The Woman Who Spanned the Gorge of Invention: Sarah Guppy

Imagine a fruity Isambard Kingdom Brunel storming into your otherwise peaceful home and stealing your underpants. I’m not saying you’re wearing your underpants, he might have fancied a rifle through your drawers. Nonetheless, he’s now in possession of your underpants and he’s running out of your home. You may feel a bit disheartened. Angered, even. But Isambard KNEW you were not going to go to the police because that would be the dumbest report in history. “Hi police, I’d like to report a theft of my underpants.” You’d probably just be sat there, in your living room, a bit baffled. Now imagine if you’d designed the Clifton Suspension Bridge instead. And then here comes old underpants stealer himself, instead of taking your drawers he takes your drawings. And then history simply forgets any of this happened. You’d be pretty pissed off. But did any of this really happen? This is the truth of Sarah Guppy. And no, I’m not comparing my underpants to the Clifton Suspension Bridge, although both regularly need painting…

The Magic of the Slideshow and the Suspicion of a Dark Tale

Bristol. That’s a place. Somewhere near Wales. They have this famous bridge, the Clifton Suspension Bridge, although I have heard one Australian refer to it as the ‘Bristol Bridge’. If I had my own bridge, I’d name it the ‘Alan is Awesome Bridge’, but I imagine the council would vote me down.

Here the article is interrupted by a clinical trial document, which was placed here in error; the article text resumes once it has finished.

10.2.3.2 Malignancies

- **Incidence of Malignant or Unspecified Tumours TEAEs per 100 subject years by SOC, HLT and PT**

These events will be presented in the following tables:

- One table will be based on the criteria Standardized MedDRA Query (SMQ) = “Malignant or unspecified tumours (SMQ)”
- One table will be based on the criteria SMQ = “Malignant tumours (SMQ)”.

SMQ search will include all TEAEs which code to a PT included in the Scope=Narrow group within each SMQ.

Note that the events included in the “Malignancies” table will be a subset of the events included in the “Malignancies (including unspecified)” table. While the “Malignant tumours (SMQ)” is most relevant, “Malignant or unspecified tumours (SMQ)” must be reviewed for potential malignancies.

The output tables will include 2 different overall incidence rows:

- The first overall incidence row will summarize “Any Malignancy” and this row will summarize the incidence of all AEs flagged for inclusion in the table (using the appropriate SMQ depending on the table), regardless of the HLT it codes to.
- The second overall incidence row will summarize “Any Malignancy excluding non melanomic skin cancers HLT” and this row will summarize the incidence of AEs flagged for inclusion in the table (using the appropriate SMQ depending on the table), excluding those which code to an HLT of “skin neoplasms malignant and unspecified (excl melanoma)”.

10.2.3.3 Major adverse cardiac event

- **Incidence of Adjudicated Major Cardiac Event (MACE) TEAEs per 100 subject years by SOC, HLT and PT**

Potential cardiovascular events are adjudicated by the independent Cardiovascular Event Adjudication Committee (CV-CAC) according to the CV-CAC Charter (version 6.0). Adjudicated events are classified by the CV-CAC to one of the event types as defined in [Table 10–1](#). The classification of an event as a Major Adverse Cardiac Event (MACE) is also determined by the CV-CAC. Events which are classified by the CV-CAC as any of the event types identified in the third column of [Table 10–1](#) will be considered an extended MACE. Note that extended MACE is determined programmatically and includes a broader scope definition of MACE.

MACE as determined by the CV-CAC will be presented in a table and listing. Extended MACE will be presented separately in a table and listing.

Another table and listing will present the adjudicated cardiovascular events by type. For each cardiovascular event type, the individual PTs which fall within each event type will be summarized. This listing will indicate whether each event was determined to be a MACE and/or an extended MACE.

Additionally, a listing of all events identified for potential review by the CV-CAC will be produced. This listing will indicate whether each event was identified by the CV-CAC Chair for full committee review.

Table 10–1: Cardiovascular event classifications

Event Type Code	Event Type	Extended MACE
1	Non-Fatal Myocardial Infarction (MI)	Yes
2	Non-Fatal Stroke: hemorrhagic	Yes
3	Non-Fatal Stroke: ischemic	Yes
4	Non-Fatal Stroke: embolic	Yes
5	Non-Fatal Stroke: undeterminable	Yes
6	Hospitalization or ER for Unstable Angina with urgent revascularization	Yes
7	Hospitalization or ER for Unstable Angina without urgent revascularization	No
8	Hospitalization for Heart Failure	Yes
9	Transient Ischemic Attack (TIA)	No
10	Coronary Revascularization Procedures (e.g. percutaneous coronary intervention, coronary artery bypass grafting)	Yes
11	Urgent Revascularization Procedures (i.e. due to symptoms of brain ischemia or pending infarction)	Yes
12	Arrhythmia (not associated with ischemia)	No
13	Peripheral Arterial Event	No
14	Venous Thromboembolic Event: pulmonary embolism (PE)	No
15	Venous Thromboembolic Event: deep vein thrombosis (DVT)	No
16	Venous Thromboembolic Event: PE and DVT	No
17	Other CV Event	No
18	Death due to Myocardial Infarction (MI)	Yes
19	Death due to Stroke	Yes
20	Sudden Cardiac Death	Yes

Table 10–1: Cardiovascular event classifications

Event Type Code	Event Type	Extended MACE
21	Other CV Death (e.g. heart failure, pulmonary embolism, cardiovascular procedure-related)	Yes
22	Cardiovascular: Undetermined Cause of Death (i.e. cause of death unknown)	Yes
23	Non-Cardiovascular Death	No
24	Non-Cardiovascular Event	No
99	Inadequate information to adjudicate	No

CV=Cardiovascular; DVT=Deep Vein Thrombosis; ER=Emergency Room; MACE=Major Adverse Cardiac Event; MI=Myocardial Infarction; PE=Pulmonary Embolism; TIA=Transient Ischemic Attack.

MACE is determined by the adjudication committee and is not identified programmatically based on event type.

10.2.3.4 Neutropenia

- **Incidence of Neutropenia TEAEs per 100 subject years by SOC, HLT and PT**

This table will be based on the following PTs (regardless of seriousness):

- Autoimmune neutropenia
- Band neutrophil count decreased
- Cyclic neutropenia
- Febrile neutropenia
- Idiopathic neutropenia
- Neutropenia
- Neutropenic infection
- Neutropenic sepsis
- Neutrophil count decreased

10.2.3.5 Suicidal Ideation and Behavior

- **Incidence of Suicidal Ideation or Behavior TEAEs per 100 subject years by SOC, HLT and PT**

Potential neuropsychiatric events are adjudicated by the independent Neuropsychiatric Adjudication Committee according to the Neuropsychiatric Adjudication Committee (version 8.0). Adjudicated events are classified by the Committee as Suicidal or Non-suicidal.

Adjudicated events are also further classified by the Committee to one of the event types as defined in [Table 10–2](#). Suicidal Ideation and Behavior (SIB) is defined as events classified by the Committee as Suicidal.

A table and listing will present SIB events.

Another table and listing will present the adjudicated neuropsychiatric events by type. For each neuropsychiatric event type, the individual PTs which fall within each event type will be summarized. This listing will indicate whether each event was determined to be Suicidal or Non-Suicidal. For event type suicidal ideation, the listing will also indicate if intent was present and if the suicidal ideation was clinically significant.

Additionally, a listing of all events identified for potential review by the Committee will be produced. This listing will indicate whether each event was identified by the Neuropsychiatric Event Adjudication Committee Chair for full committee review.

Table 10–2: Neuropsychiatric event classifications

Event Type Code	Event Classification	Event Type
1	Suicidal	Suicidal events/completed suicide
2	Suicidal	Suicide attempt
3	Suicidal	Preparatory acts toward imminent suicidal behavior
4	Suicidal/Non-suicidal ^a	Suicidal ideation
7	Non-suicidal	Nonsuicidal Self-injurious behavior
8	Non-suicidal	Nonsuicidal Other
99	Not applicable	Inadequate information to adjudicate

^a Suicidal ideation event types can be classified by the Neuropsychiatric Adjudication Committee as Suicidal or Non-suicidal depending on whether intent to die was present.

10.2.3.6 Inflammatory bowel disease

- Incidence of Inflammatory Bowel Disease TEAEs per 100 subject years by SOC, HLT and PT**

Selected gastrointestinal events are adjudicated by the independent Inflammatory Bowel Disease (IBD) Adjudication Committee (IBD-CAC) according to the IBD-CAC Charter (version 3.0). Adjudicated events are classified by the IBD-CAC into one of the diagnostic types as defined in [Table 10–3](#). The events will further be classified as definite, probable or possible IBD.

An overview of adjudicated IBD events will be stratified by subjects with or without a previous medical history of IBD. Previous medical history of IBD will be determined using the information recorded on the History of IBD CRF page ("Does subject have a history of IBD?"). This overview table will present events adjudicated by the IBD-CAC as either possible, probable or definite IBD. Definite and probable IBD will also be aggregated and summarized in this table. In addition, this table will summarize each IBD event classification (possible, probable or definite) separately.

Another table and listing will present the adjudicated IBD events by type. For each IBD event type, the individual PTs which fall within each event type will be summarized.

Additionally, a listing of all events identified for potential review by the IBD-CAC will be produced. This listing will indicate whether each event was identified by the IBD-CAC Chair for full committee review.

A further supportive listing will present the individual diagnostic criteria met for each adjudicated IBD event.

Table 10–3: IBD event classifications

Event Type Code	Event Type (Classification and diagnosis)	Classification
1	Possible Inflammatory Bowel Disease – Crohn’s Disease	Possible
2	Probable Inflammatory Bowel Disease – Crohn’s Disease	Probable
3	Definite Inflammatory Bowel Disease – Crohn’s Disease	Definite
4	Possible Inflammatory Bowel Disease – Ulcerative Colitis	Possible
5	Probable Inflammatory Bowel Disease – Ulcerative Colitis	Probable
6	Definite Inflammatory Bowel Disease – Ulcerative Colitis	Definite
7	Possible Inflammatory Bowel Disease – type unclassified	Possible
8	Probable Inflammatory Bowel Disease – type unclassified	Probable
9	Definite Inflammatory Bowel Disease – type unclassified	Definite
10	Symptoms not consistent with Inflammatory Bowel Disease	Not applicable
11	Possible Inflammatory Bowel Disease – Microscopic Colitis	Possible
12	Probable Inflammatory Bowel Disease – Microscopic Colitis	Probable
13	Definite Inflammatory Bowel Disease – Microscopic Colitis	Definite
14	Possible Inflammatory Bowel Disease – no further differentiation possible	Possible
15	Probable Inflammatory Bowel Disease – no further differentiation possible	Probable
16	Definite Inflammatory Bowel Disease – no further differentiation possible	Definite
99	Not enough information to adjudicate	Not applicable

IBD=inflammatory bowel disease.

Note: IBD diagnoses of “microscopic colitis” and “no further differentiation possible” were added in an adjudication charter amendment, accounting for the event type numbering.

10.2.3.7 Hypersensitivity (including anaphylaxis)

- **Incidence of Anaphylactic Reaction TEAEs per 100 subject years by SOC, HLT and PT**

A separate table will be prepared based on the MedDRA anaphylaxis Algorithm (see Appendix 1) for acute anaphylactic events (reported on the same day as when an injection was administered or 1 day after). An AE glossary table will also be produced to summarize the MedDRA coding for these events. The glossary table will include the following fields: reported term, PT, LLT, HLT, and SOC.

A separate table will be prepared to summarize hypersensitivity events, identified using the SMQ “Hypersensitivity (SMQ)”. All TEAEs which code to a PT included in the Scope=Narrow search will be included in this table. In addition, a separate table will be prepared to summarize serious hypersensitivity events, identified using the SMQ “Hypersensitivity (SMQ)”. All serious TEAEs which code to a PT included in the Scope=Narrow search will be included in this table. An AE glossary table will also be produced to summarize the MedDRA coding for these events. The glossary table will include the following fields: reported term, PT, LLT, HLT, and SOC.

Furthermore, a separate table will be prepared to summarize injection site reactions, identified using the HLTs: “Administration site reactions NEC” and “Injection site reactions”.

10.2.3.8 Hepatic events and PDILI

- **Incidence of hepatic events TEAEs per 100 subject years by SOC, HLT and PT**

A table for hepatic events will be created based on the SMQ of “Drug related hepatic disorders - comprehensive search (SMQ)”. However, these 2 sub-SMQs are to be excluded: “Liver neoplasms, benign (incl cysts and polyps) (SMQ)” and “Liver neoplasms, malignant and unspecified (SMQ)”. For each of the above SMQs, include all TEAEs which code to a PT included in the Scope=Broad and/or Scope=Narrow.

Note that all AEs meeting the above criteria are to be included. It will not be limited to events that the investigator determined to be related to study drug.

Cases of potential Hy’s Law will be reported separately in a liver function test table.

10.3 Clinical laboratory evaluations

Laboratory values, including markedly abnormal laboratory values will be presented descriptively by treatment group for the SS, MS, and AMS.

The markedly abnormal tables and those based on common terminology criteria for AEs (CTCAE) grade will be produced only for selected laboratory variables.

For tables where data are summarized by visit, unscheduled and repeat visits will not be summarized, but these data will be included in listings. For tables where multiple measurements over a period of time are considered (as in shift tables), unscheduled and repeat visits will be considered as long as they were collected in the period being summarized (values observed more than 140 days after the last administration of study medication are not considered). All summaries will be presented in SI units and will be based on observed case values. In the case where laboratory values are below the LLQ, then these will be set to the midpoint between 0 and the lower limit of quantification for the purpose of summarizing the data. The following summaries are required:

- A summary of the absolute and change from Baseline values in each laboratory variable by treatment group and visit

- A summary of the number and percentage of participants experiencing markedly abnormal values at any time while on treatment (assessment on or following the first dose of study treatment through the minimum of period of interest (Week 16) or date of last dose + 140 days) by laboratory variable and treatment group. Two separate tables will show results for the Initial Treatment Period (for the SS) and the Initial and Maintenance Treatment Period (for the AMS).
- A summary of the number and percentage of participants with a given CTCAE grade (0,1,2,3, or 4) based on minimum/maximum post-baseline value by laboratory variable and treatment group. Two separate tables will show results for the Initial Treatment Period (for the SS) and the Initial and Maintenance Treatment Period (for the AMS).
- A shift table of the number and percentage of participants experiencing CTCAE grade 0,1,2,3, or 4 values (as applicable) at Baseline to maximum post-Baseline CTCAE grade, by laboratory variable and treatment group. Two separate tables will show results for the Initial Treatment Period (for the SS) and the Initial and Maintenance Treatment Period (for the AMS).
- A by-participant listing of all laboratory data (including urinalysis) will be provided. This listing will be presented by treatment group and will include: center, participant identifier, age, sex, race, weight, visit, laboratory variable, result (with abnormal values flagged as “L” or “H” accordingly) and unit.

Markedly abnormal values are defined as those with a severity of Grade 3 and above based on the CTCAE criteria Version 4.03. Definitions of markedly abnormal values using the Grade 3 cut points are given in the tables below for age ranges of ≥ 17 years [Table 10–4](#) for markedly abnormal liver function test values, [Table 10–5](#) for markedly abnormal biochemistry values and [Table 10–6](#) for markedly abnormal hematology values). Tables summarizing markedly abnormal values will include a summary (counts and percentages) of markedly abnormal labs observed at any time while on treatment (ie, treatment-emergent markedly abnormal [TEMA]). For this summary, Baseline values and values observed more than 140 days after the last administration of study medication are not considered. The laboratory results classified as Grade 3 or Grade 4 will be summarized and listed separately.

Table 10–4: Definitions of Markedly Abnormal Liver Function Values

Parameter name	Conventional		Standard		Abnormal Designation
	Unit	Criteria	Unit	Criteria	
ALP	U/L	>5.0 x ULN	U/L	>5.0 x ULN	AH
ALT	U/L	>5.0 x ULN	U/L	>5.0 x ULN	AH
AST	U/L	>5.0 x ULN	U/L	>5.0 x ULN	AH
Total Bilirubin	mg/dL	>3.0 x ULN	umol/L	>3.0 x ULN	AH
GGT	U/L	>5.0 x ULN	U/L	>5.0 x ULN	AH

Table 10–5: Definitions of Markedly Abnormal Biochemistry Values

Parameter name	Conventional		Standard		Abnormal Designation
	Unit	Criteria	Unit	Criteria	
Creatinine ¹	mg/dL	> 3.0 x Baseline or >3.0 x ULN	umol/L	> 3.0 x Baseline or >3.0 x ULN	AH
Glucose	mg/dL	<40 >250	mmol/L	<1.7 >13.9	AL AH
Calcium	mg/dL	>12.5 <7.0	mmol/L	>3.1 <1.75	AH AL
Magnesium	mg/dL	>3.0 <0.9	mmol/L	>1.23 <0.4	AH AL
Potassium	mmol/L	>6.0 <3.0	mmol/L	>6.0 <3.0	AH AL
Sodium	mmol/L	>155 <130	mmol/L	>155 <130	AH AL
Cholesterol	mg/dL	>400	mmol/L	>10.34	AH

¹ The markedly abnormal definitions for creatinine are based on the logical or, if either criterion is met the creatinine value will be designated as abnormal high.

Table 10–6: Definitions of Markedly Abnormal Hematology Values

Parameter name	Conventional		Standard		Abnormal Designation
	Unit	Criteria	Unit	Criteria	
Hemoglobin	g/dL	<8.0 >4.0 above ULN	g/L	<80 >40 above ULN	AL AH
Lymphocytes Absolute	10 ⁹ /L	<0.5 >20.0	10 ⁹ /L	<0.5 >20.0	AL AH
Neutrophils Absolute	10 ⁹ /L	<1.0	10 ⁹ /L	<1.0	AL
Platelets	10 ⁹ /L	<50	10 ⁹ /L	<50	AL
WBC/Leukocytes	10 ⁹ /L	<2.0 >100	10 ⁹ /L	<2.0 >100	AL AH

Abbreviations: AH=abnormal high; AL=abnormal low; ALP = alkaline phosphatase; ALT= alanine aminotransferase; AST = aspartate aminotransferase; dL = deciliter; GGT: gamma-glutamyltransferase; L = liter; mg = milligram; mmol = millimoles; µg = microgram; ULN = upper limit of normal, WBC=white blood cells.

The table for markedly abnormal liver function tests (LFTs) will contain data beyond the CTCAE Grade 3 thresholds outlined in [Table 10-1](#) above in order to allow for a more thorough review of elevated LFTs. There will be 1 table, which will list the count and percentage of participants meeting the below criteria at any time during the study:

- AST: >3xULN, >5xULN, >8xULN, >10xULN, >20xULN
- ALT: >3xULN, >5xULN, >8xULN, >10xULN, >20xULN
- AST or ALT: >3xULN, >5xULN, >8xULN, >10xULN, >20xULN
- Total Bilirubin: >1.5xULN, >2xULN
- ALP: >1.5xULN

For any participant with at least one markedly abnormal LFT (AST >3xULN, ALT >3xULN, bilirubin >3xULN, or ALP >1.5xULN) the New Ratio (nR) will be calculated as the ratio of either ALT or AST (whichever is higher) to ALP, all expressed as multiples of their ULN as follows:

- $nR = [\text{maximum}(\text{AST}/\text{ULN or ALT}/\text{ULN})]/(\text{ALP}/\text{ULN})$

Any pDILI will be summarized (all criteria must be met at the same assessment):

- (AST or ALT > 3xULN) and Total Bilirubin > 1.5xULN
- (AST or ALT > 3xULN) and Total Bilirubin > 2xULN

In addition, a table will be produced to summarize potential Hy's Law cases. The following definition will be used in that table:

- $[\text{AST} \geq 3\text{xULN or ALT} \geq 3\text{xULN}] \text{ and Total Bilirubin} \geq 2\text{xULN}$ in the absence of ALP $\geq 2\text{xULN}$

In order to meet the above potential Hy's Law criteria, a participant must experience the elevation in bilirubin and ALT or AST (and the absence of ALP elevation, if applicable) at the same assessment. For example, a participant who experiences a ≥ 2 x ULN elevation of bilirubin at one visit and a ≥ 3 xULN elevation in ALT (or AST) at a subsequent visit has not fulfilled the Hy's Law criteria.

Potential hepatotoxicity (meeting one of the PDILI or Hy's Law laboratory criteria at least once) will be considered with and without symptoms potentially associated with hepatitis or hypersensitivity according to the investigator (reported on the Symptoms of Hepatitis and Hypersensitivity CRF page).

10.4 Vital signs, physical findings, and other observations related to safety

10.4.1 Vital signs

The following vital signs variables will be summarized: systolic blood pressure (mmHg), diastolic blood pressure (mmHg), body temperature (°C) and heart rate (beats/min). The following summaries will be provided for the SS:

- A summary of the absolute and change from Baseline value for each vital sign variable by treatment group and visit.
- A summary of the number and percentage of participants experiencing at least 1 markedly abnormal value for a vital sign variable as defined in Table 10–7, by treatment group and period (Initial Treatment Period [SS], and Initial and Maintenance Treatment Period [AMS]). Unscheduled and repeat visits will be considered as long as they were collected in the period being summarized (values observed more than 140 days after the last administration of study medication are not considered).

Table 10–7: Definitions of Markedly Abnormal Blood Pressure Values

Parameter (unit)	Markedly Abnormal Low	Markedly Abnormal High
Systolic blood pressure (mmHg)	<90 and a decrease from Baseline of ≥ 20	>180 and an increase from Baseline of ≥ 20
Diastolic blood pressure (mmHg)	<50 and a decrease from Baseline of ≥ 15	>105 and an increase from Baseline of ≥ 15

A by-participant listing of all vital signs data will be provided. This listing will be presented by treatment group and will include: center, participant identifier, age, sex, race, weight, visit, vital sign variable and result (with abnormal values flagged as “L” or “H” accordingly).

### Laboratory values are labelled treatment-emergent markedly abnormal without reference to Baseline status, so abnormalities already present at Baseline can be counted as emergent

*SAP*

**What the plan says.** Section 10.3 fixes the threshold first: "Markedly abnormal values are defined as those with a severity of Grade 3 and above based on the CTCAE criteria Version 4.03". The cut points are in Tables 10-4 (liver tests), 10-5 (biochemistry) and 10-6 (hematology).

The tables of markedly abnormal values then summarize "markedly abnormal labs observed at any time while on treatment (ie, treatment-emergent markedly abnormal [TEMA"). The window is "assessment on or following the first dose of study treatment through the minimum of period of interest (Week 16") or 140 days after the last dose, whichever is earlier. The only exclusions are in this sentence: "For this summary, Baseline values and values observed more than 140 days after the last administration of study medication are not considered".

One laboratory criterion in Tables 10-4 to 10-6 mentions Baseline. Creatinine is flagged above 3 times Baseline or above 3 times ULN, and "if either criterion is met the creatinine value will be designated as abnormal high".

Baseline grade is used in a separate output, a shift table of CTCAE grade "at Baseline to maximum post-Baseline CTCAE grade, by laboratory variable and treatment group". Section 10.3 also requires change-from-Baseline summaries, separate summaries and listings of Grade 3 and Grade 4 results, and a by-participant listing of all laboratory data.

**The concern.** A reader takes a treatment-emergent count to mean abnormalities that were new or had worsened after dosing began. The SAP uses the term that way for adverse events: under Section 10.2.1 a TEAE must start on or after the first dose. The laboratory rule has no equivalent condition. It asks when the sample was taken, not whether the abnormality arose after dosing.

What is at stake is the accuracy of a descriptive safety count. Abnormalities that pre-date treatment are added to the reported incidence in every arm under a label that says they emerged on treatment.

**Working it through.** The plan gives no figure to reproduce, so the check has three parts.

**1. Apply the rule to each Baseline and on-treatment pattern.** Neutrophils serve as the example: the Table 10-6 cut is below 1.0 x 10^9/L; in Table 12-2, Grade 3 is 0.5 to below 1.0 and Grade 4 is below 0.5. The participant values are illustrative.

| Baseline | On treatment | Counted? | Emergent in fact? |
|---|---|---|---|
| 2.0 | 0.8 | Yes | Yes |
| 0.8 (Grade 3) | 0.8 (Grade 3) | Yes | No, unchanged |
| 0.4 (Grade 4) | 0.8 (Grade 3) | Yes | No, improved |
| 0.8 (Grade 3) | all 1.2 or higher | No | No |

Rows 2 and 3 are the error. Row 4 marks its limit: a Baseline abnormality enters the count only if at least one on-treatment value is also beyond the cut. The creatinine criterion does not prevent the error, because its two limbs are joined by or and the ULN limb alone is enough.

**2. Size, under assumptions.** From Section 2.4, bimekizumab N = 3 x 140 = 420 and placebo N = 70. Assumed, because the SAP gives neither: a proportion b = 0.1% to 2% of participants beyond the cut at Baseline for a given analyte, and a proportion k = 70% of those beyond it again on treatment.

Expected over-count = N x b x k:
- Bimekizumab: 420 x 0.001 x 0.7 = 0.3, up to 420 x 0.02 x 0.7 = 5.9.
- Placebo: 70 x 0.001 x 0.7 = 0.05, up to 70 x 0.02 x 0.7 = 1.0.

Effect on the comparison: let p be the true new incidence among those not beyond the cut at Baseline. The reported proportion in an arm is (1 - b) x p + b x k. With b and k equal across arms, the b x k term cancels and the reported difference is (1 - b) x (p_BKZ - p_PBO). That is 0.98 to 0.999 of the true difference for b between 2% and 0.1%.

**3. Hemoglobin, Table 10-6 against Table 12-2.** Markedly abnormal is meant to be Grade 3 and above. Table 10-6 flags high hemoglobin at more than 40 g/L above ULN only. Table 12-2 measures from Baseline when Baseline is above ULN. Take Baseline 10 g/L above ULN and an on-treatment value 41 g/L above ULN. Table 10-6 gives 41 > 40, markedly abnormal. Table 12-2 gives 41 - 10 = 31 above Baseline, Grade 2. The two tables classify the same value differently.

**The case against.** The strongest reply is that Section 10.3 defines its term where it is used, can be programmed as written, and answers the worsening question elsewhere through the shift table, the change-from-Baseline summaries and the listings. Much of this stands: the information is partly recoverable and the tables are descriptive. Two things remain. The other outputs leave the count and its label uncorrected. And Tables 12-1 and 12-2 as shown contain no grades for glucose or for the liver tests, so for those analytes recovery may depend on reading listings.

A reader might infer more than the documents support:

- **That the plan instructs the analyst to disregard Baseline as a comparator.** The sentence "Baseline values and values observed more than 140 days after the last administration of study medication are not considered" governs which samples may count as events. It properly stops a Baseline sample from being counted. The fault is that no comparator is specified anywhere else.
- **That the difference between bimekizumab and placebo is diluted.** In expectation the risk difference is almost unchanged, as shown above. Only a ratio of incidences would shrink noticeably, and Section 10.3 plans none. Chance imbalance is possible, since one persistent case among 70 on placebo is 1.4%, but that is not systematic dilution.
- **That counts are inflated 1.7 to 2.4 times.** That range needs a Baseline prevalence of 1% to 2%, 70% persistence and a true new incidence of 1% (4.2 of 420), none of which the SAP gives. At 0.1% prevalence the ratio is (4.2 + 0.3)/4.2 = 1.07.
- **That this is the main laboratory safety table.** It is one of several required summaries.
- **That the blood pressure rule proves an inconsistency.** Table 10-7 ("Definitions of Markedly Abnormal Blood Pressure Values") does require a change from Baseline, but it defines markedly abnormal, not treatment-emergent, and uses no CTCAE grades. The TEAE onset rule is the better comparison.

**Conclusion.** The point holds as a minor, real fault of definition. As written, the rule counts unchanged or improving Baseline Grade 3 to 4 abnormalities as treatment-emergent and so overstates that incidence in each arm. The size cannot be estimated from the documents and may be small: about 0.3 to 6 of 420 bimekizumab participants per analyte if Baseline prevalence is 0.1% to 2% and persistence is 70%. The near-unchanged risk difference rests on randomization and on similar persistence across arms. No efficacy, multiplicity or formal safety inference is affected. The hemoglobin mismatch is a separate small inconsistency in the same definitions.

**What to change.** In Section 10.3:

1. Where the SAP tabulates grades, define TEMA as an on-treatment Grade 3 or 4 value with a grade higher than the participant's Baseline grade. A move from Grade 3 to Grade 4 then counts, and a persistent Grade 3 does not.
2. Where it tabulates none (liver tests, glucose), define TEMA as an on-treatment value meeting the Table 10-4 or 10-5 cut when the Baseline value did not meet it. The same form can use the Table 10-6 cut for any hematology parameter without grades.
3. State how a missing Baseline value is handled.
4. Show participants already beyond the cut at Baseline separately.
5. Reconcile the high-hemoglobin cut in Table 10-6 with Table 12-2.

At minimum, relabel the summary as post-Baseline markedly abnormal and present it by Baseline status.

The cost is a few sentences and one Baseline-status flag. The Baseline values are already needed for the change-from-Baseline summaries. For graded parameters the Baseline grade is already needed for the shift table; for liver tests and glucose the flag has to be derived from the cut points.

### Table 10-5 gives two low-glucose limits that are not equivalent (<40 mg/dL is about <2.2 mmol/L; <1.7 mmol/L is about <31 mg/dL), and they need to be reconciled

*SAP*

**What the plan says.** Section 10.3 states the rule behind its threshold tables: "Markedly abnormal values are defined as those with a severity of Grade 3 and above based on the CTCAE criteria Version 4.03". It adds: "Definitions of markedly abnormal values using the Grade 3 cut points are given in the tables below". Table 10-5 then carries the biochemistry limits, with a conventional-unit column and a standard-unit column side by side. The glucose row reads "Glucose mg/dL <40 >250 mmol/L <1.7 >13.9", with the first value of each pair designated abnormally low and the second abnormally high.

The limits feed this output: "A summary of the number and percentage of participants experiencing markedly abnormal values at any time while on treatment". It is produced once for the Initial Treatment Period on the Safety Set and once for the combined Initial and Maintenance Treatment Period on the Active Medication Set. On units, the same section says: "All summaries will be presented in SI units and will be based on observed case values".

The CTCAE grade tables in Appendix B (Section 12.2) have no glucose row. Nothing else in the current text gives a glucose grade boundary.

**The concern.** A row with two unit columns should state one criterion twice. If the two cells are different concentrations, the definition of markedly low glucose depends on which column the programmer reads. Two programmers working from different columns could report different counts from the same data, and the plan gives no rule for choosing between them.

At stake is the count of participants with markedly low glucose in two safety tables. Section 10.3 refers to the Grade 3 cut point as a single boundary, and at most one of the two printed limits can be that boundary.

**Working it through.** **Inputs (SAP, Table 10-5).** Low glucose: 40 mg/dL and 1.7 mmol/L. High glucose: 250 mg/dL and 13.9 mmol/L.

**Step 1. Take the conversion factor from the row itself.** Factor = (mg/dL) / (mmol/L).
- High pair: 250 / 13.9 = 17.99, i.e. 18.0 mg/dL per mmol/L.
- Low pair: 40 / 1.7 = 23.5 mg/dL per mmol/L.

Damn bureaucracy.

For a long time, history books recorded that Isambard Kingdom Brunel, a name that implies he’s compensating for something, was the recorded designer of the Clifton Suspension Bridge. Fair enough. But then some historians were doing a bit of digging, which they often do, but aren’t archaeologists, and they found out that this is not true.

No, this was a despicable and dark tale of a man stealing the invention of a poor woman, Sarah Guppy no less, her name lost to history. Crushed under the weight of brutal, male… hang on, what? Oh, he did design the bridge? But those historians just said a woman did and Isambard didn’t and… oh, what’s that? Historians can’t agree on who designed it?


Well, here’s the thing. Some argue it was Sarah’s design, others that it was Isambard’s design. In the engineering world, this is the king of the nerd battles. Who really designed the Bristol Bridge? There is only one way to settle this:


Oh, they’re both dead? Damn it. Well, I guess a slideshow might do the trick, but if I turned up to a spot of wrestling and there was a slideshow, I’d want some of my money back. Not all of it, granted. I mean, slideshows aren’t easy to make people!

Someone spent hours working on that, damn it all…

The Madcap Inventor Looking Damn Fine in a Tux

Sarah Guppy had all you needed in the 19th century to get anywhere: a private education and lots of money. Thank God THAT’S no longer the case. Ahem. She was the daughter of a wealthy brass founder and sugar importer. Sarah grew up in a circle of rich white men who were determined to make Bristol great again. They put statues of them up and everything.

And literally some haven’t been pulled down, yet…

Sarah married one of these Bristol merchants, Samuel Guppy, in 1795. She was 25, he was 40 and it wasn’t at all weird. They mixed with the wealthy elite of Bristol and became great friends with Isambard Kingdom Brunel when they met him at a party.

No, you’re shitting me, that’s your real name!

It is alleged that Sarah had a bit of a temper but was intelligent and sophisticated. Like me when I wear a monocle with my tux. Probably shouldn’t wear that to dinner at Dominoes, but still…

Sarah took a keen interest in Samuel’s business, which included an iron foundry. She had a love of inventing and she started sending letters off to various people, such as Lord Liverpool, who I’m reliably informed is not a Georgian superhero.